Wednesday, December 18, 2013

CU-Boulder launching #AdderallProblems campaign to curb prescription drug use at finals week

CU Boulder has a new campaign that calls attention to the problems with misusing Adderall in a humorous way. What are your thoughts? Does the humor make light of and attract misuse? Or does it truly prevent misuse among the intended audience?

From the Boulder Daily Camera
Campaign juxtaposes expectations, reality, for students seeking study help

As finals week approaches at colleges across the country, so too does the temptation for students to abuse prescription drugs to stay alert while studying for tests and writing papers late into the night.

Two students in the University of Colorado's community health are hoping to start a conversation about abusing drugs like Adderall, a stimulant often used to treat narcolepsy and attention deficit hyperactivity disorder.

Some students, including those at CU, describe taking Adderall because they think it will give them the energy to study or write all night long. But often, Adderall users find that instead of studying or writing, they have so much energy that focusing becomes impossible. They end up spending the night cleaning, organizing or forgetting to eat or drink.

CU community health student coordinators and seniors Arianna Efram and Victoria Hare plan to use the realities of Adderall in a new campaign they'll launch as CU students head into finals week, which begins today.

The campaign, which is written and displayed in the style of Someecards, a free online e-card service that's also an Internet meme. Efram and Hare searched the hashtag #AdderallProblems on Twitter to find real-world examples of how taking Adderall without a prescription led to some unexpected consequences.

They'll place the funny #AdderallProblems cards on tables at the University Memorial Center to get students thinking about what taking Adderall is really like. Each of the cards features the hashtag #AdderallProblems next to an exasperated person, presumably a student.

One of the cards reads "I CAN'T STOP STARING." Another reads "Stayed up all night studying, slept through the test." Another says "Yelling at yourself to stop talking to yourself."

While students expect to focus on schoolwork all night long, that's not what really happens, said Kathryn Dailey, CU community health peer development and implementation coordinator. Dailey said the community health office is hoping students who already abuse Adderall realize that the problems associated with the drug aren't unique to them; they're the norm.

Dailey said she hopes the campaign will encourage students who are considering abusing Adderall to think twice about the actual outcomes of abusing the drug.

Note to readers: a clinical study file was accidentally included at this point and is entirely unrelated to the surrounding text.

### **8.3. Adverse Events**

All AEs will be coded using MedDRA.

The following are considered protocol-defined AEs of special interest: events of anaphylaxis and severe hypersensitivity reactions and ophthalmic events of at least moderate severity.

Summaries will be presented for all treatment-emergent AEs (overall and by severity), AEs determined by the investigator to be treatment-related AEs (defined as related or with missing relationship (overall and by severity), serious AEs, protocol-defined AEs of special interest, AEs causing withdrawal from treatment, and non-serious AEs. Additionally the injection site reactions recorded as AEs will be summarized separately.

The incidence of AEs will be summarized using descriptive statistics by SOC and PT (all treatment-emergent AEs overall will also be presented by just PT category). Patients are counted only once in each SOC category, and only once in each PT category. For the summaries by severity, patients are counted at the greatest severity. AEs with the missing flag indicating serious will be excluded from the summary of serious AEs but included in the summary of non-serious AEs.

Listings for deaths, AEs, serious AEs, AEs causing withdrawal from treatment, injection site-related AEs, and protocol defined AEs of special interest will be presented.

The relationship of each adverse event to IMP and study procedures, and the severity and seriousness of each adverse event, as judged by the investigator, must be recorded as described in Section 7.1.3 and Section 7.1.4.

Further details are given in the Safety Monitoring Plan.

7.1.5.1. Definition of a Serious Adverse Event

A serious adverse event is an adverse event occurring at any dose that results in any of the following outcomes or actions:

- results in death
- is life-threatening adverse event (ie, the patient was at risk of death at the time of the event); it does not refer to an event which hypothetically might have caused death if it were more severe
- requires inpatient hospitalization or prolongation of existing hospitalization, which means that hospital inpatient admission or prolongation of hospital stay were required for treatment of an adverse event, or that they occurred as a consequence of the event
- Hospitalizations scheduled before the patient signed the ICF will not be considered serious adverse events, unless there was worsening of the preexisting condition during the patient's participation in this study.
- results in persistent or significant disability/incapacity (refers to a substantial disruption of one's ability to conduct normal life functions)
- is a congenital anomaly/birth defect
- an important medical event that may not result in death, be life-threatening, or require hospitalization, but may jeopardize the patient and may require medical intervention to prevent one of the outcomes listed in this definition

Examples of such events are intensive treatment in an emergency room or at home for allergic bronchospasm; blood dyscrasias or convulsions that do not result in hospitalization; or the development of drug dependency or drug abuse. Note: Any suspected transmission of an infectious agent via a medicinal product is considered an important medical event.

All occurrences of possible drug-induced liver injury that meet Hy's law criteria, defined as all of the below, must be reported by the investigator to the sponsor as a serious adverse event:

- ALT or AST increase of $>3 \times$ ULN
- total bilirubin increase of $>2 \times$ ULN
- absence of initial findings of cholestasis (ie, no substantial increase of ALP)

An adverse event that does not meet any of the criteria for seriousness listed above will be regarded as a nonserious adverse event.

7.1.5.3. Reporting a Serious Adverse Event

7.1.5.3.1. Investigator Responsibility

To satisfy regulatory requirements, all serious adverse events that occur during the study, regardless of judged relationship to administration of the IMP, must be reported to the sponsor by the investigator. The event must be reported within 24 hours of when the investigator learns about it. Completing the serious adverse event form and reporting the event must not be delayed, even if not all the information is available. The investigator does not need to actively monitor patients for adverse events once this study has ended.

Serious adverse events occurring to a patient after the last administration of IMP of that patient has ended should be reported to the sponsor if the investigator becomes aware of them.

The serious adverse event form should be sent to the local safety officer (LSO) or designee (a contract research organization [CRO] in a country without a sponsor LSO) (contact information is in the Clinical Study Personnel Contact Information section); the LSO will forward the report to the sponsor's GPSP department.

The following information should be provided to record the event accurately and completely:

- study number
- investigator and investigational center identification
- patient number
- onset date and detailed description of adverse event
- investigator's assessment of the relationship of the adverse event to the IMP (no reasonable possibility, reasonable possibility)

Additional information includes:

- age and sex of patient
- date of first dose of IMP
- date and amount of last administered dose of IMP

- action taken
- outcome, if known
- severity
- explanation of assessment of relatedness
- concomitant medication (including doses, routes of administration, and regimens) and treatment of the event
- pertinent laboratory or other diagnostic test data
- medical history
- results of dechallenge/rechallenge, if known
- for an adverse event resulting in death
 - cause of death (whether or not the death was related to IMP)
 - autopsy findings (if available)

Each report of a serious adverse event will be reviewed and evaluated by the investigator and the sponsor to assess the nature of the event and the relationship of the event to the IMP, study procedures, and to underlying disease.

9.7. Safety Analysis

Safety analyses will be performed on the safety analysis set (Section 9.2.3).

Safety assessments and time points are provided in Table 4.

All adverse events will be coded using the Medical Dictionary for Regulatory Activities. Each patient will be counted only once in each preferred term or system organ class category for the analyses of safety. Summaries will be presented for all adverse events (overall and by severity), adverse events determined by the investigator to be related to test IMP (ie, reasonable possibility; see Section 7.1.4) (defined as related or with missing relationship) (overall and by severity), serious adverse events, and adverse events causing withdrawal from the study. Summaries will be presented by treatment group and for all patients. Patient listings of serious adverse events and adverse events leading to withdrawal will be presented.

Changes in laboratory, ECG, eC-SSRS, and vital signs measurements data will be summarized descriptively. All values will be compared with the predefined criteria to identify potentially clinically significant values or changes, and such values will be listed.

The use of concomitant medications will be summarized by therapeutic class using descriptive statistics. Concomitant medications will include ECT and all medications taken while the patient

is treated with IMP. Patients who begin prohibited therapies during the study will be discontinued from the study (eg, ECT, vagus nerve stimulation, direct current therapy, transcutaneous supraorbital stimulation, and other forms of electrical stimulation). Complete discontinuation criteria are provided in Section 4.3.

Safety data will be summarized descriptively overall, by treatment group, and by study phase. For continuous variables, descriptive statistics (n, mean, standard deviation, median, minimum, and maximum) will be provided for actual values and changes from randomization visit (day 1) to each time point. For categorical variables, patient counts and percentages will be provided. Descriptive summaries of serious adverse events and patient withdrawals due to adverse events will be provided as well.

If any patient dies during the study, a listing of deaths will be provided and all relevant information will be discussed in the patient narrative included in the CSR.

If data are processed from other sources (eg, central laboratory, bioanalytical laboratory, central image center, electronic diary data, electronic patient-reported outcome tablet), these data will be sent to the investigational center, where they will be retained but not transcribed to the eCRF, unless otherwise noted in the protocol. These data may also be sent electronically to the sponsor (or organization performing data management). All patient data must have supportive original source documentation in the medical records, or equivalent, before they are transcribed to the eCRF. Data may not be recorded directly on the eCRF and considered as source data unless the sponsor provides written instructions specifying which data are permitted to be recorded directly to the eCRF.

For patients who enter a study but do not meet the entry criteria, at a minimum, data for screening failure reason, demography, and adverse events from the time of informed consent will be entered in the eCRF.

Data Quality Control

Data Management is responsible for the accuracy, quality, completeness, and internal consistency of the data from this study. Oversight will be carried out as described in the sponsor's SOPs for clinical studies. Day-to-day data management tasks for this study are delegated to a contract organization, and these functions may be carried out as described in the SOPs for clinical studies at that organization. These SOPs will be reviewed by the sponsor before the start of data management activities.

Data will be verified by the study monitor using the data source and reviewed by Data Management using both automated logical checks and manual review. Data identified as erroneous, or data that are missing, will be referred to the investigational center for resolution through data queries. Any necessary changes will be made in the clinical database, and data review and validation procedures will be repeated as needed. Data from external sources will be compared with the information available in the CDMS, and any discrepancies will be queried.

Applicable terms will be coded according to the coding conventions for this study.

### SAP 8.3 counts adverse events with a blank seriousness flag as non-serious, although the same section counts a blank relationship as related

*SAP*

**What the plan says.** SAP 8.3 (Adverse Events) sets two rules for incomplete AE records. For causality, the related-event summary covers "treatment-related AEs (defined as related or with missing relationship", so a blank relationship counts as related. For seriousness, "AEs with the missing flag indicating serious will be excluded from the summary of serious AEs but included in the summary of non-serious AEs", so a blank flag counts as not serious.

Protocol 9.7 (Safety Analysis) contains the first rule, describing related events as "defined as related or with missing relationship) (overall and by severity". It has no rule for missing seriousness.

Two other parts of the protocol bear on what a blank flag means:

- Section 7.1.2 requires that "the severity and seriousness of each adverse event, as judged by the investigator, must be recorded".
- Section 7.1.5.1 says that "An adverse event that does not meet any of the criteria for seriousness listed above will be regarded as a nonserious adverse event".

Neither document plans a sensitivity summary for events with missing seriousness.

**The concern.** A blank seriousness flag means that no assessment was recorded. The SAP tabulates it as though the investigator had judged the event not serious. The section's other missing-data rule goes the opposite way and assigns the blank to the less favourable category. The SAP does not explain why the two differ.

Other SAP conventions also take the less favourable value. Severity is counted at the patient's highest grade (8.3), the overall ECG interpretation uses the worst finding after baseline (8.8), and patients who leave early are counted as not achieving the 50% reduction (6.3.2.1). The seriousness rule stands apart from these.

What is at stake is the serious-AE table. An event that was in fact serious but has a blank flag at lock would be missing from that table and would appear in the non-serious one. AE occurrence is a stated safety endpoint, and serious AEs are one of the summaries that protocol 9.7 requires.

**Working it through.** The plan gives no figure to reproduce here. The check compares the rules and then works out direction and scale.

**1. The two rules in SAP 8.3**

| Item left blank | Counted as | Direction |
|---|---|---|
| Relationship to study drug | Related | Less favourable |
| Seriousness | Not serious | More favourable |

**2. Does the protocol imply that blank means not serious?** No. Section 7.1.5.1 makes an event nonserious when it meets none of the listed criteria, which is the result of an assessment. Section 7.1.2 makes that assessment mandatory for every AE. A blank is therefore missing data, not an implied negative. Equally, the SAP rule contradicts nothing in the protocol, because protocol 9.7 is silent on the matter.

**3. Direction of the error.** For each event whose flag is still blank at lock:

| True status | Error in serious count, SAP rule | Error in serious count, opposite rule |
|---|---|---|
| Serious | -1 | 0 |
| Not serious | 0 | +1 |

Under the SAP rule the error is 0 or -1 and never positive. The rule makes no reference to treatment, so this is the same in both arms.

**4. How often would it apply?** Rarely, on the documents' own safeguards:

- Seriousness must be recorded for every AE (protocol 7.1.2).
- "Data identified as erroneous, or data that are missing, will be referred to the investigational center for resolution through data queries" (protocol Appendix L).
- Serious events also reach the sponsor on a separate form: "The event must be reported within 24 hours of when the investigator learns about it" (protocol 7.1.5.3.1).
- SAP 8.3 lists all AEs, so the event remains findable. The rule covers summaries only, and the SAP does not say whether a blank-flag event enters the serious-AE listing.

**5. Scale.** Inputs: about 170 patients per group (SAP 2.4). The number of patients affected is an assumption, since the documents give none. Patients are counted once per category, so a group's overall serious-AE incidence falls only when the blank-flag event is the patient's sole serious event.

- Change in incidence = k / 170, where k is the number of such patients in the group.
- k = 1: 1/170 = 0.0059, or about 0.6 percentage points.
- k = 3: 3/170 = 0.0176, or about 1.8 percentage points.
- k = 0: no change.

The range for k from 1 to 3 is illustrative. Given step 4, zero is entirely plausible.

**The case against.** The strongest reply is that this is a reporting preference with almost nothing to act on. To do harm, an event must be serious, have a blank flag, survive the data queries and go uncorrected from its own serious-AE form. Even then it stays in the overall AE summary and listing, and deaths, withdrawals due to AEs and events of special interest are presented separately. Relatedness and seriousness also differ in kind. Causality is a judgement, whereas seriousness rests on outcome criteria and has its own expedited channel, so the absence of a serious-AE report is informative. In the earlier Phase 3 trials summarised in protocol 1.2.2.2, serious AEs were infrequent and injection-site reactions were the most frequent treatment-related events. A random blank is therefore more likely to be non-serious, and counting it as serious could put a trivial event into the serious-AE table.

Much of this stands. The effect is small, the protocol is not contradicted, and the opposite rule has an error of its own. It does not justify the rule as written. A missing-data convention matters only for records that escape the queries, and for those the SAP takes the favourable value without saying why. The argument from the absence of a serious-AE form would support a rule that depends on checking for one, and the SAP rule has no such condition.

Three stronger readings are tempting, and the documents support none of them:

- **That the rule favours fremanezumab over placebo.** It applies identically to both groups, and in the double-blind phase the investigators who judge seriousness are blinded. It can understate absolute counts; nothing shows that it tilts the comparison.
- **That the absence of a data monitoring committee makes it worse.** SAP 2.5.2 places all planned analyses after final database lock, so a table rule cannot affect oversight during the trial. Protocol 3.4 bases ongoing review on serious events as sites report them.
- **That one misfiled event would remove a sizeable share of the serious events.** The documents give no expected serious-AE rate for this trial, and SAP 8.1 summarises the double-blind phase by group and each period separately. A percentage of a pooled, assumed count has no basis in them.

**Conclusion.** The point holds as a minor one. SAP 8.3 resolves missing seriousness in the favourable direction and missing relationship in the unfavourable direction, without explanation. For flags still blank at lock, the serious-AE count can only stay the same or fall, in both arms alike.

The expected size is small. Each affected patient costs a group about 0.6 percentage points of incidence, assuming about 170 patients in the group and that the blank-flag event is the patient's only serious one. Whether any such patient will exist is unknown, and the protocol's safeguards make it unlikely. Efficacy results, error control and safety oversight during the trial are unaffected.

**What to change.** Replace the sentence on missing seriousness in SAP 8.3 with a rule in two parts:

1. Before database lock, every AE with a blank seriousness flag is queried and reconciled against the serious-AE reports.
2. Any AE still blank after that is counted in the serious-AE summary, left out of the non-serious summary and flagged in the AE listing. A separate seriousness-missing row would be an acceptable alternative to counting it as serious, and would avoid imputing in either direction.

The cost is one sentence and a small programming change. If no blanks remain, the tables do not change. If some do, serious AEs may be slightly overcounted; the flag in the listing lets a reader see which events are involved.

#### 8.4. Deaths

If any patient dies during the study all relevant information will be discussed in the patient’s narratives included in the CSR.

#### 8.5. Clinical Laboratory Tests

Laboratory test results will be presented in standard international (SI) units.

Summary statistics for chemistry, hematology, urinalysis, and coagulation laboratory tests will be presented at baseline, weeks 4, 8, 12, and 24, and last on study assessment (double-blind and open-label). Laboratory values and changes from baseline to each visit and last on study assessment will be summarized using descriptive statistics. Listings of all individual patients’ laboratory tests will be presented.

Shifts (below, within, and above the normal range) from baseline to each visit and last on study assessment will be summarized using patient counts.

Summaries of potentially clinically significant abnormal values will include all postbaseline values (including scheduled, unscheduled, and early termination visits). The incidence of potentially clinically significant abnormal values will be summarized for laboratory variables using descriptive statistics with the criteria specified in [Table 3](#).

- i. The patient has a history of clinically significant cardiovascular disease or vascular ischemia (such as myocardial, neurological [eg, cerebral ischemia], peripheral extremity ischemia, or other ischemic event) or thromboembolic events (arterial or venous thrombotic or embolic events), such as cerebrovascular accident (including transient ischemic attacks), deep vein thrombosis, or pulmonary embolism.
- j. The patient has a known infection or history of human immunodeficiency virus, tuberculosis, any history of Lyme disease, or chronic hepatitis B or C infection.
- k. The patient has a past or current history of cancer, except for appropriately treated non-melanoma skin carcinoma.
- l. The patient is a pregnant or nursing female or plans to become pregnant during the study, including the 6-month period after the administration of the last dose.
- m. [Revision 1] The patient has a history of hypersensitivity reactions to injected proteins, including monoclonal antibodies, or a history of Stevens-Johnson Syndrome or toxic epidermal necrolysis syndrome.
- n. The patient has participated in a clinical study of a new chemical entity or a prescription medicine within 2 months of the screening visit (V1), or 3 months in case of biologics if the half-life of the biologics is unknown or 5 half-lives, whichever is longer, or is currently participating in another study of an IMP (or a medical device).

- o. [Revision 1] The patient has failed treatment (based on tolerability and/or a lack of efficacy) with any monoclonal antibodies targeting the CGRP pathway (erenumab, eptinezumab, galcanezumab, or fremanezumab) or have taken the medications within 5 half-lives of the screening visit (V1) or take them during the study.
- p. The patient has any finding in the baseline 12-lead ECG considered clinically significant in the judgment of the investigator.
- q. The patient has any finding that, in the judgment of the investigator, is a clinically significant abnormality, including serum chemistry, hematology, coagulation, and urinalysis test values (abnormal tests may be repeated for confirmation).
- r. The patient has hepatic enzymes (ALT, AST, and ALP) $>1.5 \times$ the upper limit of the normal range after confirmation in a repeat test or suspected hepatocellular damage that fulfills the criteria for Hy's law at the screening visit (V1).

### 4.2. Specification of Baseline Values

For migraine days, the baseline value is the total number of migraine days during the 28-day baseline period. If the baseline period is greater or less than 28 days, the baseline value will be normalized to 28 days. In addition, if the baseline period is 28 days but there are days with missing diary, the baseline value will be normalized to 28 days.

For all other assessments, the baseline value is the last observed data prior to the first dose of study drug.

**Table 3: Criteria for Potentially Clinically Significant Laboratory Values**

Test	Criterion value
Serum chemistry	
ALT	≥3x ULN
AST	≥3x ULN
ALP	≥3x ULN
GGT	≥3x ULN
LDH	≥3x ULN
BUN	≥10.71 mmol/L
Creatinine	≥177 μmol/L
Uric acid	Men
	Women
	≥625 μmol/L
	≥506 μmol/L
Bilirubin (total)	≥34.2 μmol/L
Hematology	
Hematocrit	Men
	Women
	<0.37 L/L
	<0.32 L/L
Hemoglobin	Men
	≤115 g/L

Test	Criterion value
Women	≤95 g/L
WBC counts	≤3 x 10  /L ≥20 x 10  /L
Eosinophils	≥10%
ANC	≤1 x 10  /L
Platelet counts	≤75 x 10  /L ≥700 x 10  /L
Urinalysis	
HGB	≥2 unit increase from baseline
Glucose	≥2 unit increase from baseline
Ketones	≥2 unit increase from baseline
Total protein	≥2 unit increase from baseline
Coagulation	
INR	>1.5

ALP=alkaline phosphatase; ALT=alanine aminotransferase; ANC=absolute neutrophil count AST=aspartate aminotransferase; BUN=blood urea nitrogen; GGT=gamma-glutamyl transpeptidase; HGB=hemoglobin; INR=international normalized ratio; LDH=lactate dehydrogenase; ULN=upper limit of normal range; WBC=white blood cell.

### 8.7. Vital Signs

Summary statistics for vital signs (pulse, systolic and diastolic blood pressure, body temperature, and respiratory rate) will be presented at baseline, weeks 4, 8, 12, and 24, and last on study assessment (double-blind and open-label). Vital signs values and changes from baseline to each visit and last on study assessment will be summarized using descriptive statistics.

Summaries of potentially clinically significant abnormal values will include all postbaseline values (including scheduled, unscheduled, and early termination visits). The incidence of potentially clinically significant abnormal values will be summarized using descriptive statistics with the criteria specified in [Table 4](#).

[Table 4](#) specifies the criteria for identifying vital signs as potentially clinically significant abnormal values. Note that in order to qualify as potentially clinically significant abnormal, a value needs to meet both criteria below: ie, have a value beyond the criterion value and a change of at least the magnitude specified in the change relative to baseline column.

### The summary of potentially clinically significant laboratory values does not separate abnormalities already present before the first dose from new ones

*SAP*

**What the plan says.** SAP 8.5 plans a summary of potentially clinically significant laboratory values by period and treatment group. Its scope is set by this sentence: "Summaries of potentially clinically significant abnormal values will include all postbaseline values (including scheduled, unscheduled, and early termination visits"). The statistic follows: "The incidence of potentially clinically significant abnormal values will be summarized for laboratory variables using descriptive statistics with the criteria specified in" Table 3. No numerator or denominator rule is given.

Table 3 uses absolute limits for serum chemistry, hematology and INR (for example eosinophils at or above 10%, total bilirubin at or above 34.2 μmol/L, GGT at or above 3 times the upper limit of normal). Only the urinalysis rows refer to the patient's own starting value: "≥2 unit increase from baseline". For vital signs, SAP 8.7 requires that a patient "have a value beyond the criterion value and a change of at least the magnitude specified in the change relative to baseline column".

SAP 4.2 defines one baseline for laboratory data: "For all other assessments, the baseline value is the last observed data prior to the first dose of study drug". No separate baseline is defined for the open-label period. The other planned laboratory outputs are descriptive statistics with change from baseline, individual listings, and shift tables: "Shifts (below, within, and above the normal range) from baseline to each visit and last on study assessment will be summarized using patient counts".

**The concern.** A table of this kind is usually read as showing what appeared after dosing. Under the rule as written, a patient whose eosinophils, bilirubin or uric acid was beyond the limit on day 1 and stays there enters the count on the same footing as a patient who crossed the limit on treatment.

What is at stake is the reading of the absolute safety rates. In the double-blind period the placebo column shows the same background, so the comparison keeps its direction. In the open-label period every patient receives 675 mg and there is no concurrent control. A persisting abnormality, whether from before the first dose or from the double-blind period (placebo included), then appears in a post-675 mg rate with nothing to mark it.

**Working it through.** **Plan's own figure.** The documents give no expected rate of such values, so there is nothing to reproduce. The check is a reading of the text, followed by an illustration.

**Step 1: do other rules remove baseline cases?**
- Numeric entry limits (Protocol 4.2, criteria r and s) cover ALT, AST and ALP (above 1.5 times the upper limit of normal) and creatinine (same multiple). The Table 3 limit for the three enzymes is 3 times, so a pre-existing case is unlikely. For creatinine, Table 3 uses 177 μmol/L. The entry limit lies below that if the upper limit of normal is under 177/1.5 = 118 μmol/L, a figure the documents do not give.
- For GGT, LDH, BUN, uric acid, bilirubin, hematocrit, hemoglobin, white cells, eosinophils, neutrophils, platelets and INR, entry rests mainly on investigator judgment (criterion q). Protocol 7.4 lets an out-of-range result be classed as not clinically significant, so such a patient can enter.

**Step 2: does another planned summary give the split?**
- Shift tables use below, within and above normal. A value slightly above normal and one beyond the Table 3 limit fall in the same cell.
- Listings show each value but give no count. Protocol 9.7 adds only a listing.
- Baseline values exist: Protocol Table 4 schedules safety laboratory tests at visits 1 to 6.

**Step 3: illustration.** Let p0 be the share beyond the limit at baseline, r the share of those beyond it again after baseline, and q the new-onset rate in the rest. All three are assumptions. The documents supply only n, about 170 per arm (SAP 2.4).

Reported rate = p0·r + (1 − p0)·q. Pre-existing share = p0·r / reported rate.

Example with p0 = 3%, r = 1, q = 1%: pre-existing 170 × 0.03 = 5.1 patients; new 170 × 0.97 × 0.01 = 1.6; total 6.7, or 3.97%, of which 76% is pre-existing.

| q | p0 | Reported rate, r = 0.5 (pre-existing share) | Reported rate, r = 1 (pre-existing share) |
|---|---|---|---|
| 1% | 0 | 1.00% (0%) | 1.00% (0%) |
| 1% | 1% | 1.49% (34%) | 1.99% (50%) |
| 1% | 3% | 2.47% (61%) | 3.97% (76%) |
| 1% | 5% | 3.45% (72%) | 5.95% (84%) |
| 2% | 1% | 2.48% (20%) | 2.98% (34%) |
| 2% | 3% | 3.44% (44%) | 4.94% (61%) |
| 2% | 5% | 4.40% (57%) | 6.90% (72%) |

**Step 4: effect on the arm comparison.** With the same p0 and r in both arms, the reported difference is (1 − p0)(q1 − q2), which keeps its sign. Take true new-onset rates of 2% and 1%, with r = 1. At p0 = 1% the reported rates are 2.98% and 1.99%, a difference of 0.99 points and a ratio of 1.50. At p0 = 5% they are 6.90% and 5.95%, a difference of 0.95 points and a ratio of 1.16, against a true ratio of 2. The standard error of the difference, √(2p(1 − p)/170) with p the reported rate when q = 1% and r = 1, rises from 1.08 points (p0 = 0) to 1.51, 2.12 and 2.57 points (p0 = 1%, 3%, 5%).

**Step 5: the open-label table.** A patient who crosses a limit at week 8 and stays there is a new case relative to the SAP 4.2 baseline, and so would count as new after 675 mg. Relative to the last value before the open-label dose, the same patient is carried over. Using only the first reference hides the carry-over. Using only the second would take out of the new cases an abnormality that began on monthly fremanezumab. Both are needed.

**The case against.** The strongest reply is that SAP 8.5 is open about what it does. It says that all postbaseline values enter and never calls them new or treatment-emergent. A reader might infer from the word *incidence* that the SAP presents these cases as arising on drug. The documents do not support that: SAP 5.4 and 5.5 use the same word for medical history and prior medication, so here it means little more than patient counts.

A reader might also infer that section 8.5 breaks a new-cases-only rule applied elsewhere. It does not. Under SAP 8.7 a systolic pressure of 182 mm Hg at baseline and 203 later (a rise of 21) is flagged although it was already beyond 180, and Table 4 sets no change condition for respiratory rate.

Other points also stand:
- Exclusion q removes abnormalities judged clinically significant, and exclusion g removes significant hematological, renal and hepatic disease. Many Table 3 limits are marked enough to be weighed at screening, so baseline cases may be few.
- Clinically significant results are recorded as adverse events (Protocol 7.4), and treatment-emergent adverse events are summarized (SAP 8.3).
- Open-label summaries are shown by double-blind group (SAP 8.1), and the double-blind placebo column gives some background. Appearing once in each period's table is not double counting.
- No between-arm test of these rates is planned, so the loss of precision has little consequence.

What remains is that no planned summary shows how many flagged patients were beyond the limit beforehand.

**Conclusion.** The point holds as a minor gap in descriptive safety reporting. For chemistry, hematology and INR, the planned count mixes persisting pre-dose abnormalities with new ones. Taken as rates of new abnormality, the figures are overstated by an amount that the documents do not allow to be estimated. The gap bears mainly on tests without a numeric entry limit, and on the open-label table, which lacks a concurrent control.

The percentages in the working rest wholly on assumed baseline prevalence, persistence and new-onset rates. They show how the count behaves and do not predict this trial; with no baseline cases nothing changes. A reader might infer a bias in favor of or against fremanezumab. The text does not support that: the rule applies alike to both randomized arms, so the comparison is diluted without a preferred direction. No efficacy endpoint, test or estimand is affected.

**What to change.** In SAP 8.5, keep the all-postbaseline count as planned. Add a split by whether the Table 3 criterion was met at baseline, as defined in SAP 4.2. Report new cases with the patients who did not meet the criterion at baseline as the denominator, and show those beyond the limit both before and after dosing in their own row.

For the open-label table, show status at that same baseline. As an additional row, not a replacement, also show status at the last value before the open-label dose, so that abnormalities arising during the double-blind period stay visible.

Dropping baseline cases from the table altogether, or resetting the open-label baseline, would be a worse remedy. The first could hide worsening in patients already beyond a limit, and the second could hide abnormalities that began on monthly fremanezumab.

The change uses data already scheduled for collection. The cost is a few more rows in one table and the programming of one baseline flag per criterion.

"The premise of this project was looking at what people are expecting they're going to experience when taking Adderall and other stimulants, versus what is the reality of their experience," Dailey said. "You think you're going to take an Adderall and study all night but instead you end up cleaning your house three times. (We're) helping people start to realize the difference between expectation and reality to bring up that cognitive dissonance so they can potentially reconsider their behavior."

Though CU doesn't track how many students use Adderall without a prescription, Dailey said there's more buzz about Adderall around finals week. Regardless of whether people are using it at CU, they're talking about it, especially at the end of the semester.

As students, Efram and Hare hear about Adderall on Facebook, from their friends and in their social circles. Around stressful times during the semester, like finals week, Adderall abuse seems to be everywhere, they said.

"People are always talking about Adderall here on campus so it's nice to be able to tackle something that seems really relevant," Hare said.

On the CU Boulder Confessions Facebook page, a place where CU students anonymously confess thoughts, worries or ideas, one person wrote: "I took Adderall for the first time today and realized that it not only makes me sweat aggressively, but also makes my pee green. Finals week is gonna get weird."

The community health campaign is intentionally funny and lighthearted, Dailey said, because research shows that campaigns based on fear or other negative emotions often don't work.

"One of the things we've found in our programming is when you make things funny, it becomes more approachable and we can start a conversation," Dailey said.